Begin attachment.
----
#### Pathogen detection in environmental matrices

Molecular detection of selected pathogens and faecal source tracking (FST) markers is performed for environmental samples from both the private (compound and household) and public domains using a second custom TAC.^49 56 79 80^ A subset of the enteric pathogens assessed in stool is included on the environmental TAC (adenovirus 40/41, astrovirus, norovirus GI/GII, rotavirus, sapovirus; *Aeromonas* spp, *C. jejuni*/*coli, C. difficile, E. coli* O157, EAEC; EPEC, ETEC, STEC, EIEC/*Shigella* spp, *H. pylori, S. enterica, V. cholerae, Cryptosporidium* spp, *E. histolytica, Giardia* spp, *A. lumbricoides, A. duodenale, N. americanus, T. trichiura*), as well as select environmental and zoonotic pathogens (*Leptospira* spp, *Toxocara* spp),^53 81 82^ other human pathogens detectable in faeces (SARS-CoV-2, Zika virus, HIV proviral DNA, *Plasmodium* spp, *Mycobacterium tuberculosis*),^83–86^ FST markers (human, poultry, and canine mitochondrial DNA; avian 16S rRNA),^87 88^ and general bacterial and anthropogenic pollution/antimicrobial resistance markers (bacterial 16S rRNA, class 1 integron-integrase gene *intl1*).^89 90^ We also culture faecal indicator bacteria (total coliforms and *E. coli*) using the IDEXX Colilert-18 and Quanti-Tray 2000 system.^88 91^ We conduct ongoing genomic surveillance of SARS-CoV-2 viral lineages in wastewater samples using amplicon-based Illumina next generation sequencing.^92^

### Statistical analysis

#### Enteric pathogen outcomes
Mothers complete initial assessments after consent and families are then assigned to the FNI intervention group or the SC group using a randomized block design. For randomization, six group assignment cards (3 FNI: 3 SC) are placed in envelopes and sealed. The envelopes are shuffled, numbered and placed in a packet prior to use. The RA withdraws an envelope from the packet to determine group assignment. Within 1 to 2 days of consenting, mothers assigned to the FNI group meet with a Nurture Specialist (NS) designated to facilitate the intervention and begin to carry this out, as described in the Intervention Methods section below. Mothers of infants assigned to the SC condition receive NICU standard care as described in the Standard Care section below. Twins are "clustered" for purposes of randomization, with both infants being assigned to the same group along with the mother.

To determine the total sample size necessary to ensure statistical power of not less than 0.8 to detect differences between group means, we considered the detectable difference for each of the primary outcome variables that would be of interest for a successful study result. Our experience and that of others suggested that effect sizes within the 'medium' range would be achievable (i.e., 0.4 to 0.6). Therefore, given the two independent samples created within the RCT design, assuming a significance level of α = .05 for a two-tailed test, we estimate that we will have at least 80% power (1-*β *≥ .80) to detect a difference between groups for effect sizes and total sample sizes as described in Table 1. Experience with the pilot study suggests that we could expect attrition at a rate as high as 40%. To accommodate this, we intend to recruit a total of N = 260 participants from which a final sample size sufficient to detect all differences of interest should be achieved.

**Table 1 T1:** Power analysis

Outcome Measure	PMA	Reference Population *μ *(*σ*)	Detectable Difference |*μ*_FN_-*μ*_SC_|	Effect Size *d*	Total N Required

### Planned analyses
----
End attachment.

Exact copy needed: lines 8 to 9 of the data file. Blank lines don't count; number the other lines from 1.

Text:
Outcome Measure	PMA	Reference Population *μ *(*σ*)	Detectable Difference |*μ*_FN_-*μ*_SC_|	Effect Size *d*	Total N Required

### Planned analyses